After months of improving security in Iraq, the big network morning shows on Friday cited one horrific suicide bombing as proof that “mayhem and misery are back in Baghdad,” as CBS correspondent Mark Strassmann put it. But over the last five months, the broadcast networks have consistently reduced their coverage of Iraq, as if the story of American success in Iraq is less worthy of attention than their old mantra of American failure in Iraq.

Media Research Center analysts tracked all coverage of the Iraq war on the ABC, CBS and NBC evening newscasts from September 1 through January 31, and we documented a steady decline in TV coverage of Iraq that has coincided with the improving situation in Iraq. Back in September, the three evening newscasts together broadcast 178 stories about the war in Iraq; in January, that number fell to just 47, a nearly fourfold decrease. (See chart.)



CBS "Evening News" showcased Aflac CEO Dan Amos on April 29 because the company plans to begin giving shareholders a vote on executive compensation beginning in 2009. While CBS correspondent Mark Strassmann did explain that the shareholders' vote would be non-binding, the premise of the story was that it could create a ripple effect throughout corporate America.



Report criticizes executive pay packages, laments pending legislation wouldn't help.



Twelve hours after the Today show repeatedly announced how NBC News had decided to call the situation in Iraq a “civil war,” as if that decision was major news itself, Monday's NBC Nightly News led with the term and conceded it could “erode” public support for the war. Meanwhile, CBS and ABC didn't go quite as far as CBS's Katie Couric referred to how Iraq “slips ever-closer to civil war” and ABC's Charles Gibson suggested “you can call it anarchy, you can call it chaos, you can call it civil war...”



On Friday’s "Early Show," there were three stories worth noting here on NewsBusters. First, CBS News correspondent Wyatt Andrews painted the ruling by the FDA allowing the morning after pill, known as Plan B, to be sold without a prescription in many cases as an election year ploy by the Bush Administration and as a victory for women’s groups at the expense of conservatives.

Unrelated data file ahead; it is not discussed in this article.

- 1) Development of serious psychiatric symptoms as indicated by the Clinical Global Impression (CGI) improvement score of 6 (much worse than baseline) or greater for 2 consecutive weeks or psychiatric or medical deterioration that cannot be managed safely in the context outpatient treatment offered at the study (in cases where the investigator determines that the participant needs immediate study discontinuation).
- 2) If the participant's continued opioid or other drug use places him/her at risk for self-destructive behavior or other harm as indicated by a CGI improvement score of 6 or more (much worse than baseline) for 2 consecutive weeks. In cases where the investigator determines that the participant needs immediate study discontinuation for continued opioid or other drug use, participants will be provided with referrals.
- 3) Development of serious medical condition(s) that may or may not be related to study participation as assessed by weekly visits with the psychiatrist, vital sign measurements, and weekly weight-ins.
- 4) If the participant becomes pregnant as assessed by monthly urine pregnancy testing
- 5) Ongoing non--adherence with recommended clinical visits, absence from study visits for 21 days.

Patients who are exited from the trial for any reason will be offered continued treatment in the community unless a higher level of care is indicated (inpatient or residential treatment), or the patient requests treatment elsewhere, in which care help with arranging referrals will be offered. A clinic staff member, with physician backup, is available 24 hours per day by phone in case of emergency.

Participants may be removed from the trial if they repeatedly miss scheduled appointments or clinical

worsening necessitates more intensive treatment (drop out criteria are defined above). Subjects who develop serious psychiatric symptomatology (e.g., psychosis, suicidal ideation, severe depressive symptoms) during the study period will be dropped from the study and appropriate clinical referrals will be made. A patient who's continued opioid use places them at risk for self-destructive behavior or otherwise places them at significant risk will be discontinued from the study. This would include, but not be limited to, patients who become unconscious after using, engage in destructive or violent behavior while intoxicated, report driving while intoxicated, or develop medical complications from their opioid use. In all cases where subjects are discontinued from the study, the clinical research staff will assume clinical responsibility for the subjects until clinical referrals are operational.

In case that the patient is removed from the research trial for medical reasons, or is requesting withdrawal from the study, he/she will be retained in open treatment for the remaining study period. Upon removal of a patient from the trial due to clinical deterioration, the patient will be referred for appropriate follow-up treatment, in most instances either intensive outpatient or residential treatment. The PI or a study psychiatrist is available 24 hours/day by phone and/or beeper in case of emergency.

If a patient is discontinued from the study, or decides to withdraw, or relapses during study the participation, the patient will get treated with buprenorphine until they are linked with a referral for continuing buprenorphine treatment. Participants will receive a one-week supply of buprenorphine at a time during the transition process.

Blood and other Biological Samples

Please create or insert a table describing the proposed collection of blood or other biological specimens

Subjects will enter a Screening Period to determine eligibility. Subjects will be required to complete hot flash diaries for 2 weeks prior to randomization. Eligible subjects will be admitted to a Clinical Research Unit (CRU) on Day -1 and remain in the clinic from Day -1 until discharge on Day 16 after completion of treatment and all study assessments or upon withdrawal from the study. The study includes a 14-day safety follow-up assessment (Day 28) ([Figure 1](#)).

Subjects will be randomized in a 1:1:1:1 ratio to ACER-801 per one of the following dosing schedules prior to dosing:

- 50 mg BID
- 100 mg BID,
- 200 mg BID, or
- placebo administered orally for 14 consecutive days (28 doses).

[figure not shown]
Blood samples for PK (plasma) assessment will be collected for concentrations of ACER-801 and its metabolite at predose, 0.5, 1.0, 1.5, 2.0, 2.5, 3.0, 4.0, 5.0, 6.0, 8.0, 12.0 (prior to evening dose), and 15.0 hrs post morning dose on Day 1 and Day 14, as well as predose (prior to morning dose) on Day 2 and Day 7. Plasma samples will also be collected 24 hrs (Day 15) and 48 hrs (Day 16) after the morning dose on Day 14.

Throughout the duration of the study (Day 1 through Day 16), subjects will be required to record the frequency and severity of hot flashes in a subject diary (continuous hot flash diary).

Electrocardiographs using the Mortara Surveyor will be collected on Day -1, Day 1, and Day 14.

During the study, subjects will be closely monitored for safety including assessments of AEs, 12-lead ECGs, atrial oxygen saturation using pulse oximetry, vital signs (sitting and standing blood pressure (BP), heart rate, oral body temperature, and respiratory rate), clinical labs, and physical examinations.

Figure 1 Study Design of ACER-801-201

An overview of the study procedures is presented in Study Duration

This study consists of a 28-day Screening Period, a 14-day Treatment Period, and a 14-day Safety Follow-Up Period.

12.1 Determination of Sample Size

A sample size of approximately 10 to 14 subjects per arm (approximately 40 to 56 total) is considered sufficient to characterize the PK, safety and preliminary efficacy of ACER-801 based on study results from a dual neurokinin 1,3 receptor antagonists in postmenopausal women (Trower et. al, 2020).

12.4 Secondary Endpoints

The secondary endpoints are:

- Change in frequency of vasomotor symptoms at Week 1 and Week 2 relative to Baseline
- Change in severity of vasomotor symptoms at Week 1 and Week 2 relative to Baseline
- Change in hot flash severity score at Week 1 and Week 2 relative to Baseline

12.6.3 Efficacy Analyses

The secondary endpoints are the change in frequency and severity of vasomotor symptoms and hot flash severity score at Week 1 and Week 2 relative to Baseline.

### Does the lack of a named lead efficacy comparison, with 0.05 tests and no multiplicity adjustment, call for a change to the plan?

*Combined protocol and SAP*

Subsidized flood insurance encourages building on hurricane-prone coasts, while consumers are shocked at private market prices.



Nine months ago, CBS anchor Bob Schieffer painted Iraq as spiraling into civil war. It didn't happen then, yet on Wednesday night Schieffer renewed his ominous forecast. But unlike in May, this time his ABC and NBC anchor colleagues expressed the same prospect. Back on May 19 of last year, Schieffer teased the CBS Evening News with this unique warning: "Good evening. I'm Bob Schieffer. It just keeps getting worse in Iraq. The death toll is rising. Tension is growing between Shiites and Sunnis. Is the country sliding toward civil war?" He soon added: “Now there's been a surge of attacks on Shiite and Sunni Muslim clerics, and some fear that Iraq is sliding toward civil war.” From Baghdad, Mark Strassmann backed up Schieffer's thesis: "Tit-for-tat terror seems to be pushing Iraq towards civil war. This man says, 'We are heading toward a catastrophe.'"



In the middle of a Thursday CBS Evening News story on the destruction in Slidell, Louisiana, across Lake Pontchartrain from New Orleans, reporter Mark Strassmann showcased a distraught man “with a message for the President” who blasted Bush for how he responded in Iraq while not doing so for Louisiana. Anthony Nata charged: "You can go into Iraq and come in with big helicopters and set stuff up for people, but you can't do this for us? Come on, Bush. You can do better than that."



Unlike last week's brief but welcome departure from biased coverage on gas prices, CBS's Early Show was back to form with its biased reporting today, this time with correspondent Mark Strassmann faulting businesses for factoring higher gas prices into the price of goods and services: "And as prices keep going up, more businesses want customers, want you, to pay fuel surcharges, as if paying for your gas wasn't enough, now you're expected to pay for other people's."

Of course, it shouldn't have to take a brilliant economist to tell Strassmann that all businesses always pass on all their input costs to consumers in the final price of their goods and services, including the costs of fuel as well as wages, health care, taxes, and regulation, and that if not for a separate "surcharge," the additional fuel cost would just be factored and hidden into the "regular" price.

Read the entire transcript below: